In the recently approved Guidelines on Multicultural Education, Training, Research, Practice and Organizational Change for Psychologists (American Psychological Association, 2003), clinical psychologists and called upon to re-evaluate their conceptual frameworks to begin the transformation in education, training, and practice. By doing so, the entire philosophical nature will register positive results because guideline five mandates that practising psychologists should strictly follow the ethical codes of conduct. For a long time, many clinical psychologists have asked why they experience new challenges as they work with different types of clients. One common challenge that keeps occurring within the practice is the maintenance of multicultural competency while dealing with diverse cultures. Penetrating one’s culture that is different from yours is often a difficult task. However, as the field of psychology continues to register progression, overcoming particular challenges have proved to be easy.
The concept of multiculturalism should be approached with flexibility because culture is known to be dynamic. Multiculturalism has always been perceived to be the fourth driving force in psychology. As clinical psychologists attempt to adjust with the culturally sensitive continuum, there is an important need to be familiar with the different concepts of culture and demonstration in the therapeutic environment. Different studies have revealed that the influence of culture on the therapeutic process more intense as compared to the therapeutic outcome. Furthermore, the expression of culture in clinical psychology is primarily restricted two concepts only, which is race and ethnicity. Simply, when therapists consider culture in terms of race and ethnicity only, them the entre therapeutic process will be compromised and the goals will not ached. Culture is a broad context that extends beyond race and ethnicity. For instance, other important components of culture include sexual orientation, religion, language, and disability among others. Constant transformation in multiculturalism continues to extend the definitions of culture. As a result, clinical psychologists are able to incorporate several dimensions of evaluations, which give deeper insights while trying to understand the life of the client.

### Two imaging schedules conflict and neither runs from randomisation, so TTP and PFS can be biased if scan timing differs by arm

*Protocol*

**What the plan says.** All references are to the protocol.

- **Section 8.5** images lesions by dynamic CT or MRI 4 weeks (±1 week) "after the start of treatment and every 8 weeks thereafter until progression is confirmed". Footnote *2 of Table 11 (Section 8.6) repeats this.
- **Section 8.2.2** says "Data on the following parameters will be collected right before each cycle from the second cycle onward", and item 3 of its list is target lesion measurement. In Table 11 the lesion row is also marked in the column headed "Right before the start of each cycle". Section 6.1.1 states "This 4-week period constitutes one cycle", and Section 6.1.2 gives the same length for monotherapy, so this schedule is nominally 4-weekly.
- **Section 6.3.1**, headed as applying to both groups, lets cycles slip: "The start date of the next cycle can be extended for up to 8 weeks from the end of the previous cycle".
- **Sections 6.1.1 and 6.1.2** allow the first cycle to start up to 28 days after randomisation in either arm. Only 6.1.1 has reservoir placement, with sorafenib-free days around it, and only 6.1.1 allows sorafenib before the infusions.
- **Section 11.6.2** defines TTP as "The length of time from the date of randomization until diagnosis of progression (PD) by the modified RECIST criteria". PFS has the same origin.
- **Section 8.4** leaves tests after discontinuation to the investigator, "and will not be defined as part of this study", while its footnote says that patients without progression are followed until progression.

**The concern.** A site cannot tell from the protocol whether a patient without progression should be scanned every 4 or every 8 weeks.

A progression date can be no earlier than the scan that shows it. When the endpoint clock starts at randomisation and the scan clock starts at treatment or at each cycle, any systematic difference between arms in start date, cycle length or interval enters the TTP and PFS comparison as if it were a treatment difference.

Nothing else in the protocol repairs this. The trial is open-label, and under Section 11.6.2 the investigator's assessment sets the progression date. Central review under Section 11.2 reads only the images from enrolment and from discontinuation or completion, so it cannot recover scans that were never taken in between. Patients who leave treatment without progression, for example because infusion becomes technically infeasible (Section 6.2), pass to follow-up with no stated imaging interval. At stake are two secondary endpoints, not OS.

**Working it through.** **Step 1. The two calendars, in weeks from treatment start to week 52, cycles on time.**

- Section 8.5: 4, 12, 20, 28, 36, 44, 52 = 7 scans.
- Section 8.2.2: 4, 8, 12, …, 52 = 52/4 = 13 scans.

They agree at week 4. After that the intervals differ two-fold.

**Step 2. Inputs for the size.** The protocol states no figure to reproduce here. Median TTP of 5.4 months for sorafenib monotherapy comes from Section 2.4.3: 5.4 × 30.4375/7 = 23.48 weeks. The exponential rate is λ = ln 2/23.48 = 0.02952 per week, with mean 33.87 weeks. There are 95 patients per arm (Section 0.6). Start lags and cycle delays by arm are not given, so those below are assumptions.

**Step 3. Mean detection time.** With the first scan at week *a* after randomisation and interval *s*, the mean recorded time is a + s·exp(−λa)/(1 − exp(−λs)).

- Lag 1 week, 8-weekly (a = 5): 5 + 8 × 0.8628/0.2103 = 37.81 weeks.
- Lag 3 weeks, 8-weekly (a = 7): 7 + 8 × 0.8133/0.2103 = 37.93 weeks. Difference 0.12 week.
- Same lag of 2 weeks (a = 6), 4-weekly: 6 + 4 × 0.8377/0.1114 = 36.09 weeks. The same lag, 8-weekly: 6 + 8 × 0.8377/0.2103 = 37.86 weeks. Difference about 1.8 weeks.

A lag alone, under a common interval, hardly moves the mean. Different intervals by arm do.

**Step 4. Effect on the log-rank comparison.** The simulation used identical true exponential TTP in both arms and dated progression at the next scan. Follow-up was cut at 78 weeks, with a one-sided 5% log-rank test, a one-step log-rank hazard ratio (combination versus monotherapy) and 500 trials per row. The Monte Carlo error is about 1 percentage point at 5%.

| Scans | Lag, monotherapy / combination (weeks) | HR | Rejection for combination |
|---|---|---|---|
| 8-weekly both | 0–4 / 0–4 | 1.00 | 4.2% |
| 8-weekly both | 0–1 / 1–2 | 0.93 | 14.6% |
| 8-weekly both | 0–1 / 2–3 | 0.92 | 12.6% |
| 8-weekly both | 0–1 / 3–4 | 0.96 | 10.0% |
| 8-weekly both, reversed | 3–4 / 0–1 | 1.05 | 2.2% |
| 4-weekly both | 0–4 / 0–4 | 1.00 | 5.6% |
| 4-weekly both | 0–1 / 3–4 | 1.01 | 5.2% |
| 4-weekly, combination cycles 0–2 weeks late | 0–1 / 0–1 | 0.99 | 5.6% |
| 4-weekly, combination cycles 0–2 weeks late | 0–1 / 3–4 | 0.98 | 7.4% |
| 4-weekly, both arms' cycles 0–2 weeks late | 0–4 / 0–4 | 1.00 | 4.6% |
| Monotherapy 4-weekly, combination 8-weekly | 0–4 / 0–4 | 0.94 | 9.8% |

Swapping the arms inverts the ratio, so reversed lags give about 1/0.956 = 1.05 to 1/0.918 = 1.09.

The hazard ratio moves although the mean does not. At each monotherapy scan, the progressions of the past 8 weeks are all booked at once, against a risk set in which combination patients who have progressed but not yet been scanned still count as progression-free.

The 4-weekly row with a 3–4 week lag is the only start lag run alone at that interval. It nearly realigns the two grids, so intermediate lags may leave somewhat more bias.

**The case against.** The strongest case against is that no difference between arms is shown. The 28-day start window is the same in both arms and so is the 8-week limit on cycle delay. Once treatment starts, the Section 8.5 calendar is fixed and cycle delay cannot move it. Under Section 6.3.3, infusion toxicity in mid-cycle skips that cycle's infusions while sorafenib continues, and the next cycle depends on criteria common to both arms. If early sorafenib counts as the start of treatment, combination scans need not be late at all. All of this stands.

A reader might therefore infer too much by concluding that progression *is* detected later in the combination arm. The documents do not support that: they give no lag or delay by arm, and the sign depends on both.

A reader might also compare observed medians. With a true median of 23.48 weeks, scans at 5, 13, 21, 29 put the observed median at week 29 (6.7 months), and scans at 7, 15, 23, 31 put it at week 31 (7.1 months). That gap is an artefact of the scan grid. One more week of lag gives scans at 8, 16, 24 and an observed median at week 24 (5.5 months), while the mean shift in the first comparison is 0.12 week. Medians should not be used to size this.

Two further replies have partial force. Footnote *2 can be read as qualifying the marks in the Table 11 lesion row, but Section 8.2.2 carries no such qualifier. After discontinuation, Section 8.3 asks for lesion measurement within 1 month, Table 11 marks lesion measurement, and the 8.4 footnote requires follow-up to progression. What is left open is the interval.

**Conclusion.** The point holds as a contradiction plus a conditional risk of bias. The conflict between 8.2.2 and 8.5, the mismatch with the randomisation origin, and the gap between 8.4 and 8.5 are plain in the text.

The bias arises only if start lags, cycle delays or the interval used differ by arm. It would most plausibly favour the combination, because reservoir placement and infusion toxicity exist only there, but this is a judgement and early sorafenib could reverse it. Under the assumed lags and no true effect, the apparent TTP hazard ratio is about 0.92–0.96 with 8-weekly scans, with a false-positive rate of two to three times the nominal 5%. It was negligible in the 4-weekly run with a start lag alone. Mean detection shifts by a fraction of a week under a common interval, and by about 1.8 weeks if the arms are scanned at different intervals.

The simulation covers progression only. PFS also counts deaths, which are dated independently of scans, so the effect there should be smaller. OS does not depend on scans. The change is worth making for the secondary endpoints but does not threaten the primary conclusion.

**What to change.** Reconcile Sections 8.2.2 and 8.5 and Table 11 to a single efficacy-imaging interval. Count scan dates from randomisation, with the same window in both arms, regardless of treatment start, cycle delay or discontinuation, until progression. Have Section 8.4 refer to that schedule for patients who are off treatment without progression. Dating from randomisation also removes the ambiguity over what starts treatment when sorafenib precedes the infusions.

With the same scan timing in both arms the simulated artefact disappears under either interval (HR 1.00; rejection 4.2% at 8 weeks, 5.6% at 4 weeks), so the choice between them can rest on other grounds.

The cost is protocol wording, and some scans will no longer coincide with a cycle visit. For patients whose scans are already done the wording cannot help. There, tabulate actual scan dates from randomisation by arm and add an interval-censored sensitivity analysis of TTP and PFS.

Clinical psychologists should perceive culture to be dynamic. A client is likely to been seen by a therapist today because of depression, but the next day they will present issues of sexual orientation. Abney (1996) asserted that any changes in culture also lead to changes in people’s behaviours and interactions in the broad societal context. Cultural manifestations are influenced by factors like political and religious state, economic pressures, other relevant environmental changes. As the societal changes continue to influence the culture of the client, clinical psychologists also experience changes because the manner in which they approach a client in the therapeutic context changes. Eventually, multicultural complexity is deepened since it is the responsibility of clinical psychologists to be culturally responsive. More often than not, practitioners are often encouraged to embrace theoretical framework as well as practical framework. Expanding the understanding of multicultural competency and maintaining high ethical standards are likely to improve the relationship between psychotherapists and the clients.